Hausdorff Maximal Principle/Proof 1

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Theorem

Let $\left({\mathcal P, \preceq}\right)$ be a partially ordered set.

Then there exists a maximal chain in $\mathcal P$.


Proof

Let $S$ be the set of all chains of $\mathcal P$.

$S \ne \varnothing$ since the empty set is an element of $S$.

From Subset Relation is Ordering, we have that $\left({S, \subseteq}\right)$ is partially ordered by inclusion.

Let $C$ be a totally ordered subset of $\left({S, \subseteq}\right)$.

Then $\bigcup C$ is a chain in $C$ by Set of Chains is Chain Complete for Inclusion.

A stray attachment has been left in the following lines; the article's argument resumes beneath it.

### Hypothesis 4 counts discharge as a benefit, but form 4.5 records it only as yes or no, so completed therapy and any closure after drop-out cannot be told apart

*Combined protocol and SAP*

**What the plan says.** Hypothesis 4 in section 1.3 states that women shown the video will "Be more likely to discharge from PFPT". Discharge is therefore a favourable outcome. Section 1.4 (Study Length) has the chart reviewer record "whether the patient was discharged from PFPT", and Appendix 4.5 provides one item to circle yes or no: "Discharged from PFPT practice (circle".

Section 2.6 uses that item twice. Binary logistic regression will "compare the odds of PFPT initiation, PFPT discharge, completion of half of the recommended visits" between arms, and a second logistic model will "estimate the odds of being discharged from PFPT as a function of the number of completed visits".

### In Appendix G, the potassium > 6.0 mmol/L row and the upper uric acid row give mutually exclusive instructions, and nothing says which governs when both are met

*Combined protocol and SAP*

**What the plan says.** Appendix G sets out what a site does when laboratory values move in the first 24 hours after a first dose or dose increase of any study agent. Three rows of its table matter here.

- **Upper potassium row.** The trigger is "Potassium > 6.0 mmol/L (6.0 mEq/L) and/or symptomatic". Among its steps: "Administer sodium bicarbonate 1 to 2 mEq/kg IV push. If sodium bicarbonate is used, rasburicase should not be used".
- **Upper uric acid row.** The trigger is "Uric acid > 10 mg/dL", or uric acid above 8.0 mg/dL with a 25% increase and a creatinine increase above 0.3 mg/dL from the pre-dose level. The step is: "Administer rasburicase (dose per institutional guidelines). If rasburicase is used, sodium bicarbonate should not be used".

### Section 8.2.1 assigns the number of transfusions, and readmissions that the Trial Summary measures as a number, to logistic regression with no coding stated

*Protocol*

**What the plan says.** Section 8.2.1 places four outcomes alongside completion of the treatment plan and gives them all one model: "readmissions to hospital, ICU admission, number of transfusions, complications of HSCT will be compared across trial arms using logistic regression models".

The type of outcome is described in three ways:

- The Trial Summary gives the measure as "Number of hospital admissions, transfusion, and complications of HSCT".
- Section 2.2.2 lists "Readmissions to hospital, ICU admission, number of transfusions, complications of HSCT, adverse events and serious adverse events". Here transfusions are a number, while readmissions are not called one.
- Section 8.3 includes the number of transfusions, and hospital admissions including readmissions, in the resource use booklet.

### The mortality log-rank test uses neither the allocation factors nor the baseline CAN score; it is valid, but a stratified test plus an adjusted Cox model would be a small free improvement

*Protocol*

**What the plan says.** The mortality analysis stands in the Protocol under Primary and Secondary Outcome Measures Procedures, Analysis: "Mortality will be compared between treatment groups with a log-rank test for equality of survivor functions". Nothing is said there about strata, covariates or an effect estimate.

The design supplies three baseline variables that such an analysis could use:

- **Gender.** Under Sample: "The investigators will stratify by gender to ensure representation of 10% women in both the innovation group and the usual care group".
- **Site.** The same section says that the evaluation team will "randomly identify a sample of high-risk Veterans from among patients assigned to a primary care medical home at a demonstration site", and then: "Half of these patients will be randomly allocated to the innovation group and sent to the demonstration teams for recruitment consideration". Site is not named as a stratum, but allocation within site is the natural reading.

This shows that $S$, ordered by set inclusion, is an inductive ordered subset.

By applying Zorn's Lemma, the result follows.

$\blacksquare$


Axiom of Choice

This proof depends on the Axiom of Choice, by way of Zorn's Lemma.

Because of some of its bewilderingly paradoxical implications, the Axiom of Choice is considered in some mathematical circles to be controversial.

Most mathematicians are convinced of its truth and insist that it should nowadays be generally accepted.

However, others consider its implications so counter-intuitive and nonsensical that they adopt the philosophical position that it cannot be true.


Source of Name

This entry was named for Felix Hausdorff.